The Coolpix 885 is Nikon’s latest compact digital camera, replacing last year’s Coolpix 880. The 880 produced excellent results, so can the 885 beat it? Yes it can, even though its price is £150 less than the Coolpix 880’s introductory price. The resolution is the same (with a 3.34mp CCD outputting 3.21mp, 2,048-x-1,536 pixels), but the 885 body style is revised and slightly smaller.
It has a 3x zoom lens (equivalent to 38-114mm), improving on the 880’s 2.5x zoom, improved metering, one-button image transfer to PC, and compatibility with Epson’s Print Imaging Technology colour management.
Unlike the semi-pro Coolpix 995 (and the forthcoming Coolpix 5000), the 885 is a point-&-shoot camera, with 12 pre-set ‘scene’ modes for common subjects and lighting. Other exposure controls are limited to full auto, programmed and a slightly fiddly manual mode. There are only two selectable manual apertures (f/2.8 and f/7.6), but shutter speeds can be selected from 8 seconds to 1/1,000th of a second.
A sophisticated feature is the ability to manually select one of five zones displayed in the preview monitor as the target for the autofocus. The autoexposure metering offers matrix, centre-weighted and spot modes. Spot exposure can be set to read the selected focus area.
The Coolpix 885 can accept Nikon’s standard
range of accessory lenses for wide angles, fisheye, and telephoto, plus effects filters. There’s a small optical viewfinder, with no parallax targets, so you’d use the LCD preview except in bright sunlight.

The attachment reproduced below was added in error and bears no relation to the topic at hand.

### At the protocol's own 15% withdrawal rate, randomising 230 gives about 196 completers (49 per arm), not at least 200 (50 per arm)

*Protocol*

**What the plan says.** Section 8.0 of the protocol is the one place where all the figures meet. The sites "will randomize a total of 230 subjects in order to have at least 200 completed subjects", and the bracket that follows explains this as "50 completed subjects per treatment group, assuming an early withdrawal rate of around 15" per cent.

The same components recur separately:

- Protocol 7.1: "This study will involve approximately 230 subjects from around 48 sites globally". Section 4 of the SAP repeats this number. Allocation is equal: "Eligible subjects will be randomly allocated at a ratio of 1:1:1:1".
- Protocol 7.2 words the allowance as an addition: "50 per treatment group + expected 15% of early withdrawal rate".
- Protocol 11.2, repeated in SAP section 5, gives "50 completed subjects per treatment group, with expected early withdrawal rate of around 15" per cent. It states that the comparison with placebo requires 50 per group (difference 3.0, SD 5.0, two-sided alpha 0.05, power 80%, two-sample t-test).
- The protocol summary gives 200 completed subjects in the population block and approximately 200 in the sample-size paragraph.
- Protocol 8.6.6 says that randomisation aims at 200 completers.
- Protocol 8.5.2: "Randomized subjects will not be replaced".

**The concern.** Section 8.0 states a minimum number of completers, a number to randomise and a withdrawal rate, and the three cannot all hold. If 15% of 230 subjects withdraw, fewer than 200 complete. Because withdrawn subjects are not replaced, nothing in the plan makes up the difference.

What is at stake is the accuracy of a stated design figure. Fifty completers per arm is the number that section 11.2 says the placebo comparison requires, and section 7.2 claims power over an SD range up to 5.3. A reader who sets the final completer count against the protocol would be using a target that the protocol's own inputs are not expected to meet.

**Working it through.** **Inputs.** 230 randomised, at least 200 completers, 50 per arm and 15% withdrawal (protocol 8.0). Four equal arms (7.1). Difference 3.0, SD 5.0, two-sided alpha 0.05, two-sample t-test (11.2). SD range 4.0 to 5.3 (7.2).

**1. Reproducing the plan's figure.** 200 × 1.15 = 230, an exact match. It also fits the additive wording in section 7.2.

The very compact new body measures 95-x-65-x-52mm and weighs 285g with battery and memory card. It’s all-plastic but feels solid, apart from the unfortunate use of plastic in the tripod bush, which won’t last long if you use it. The big handgrip bulge at the front accommodates the single rechargeable Li-ion battery. Nikon supplies a battery charger.
Controls comprise an on-off/shutter button and a main mode dial on top, six buttons and a four-way selector on the back, plus a rocker switch for the power zoom. There’s no separate status display, so all menus and readouts go on the LCD monitor, which is a bit small at 1.5 inches. Fortunately, the status symbols are clear enough.
The playback display can be set to superimpose full time and exposure data on the monitor, or to show a thumbnail image with an exposure histogram plus burnout areas flashing in the image. A quick playback button displays images immediately after shooting.
Video clips can be captured as 240-x-320 pixel MOV files and played back, but there’s no sound recording. A PAL video-out port and cable are provided.
The 12 pre-set scenes are: Portrait (wide aperture, five-area focus option); Party/Indoor (anti-redeye flash); Night portrait (flash balanced to include background); Beach/snow (preserves brightness); Landscape (flash off, focus at infinity); Sunset (exposes for sky), Night landscape (flash off, long exposure); Museum (flash off, wide aperture, macro option), Fireworks Show (fast shutter response, long exposure); Close Up (macro mode focus, manual autofocus zone); Copy (high contrast for text); and Back Light (exposes for bright backgrounds with foreground fill-in flash).
Each works well, especially Back Light, Fireworks Show and Sunset. The shutter response is nearly instant with Fireworks, though the long exposure only works for night scenes – daylight is overexposed.
Files can be saved in three resolutions as
either compressed JPEG in two quality settings or uncompressed TIFFs for maximum quality. A 16MB CompactFlash card is provided but Microdrives aren’t supported. Image quality is good, though with a tendency to oversaturate greens and oranges. The lens quality is very good, with a slight barrel distortion at wide angles.
The Nikon View 4 downloading software launches automatically when you connect the camera via the supplied USB cable. You’ve the option of previewing all images as thumbnails before downloading the ones you want, or simply pressing the Transfer button to download everything to a predefined folder.
Overall, the Nikon 885 packs good imaging
and a decent control set into a tiny package. Manual exposure is a bit fiddly and there’s no external flash option, but otherwise it’s hard to find anything missing.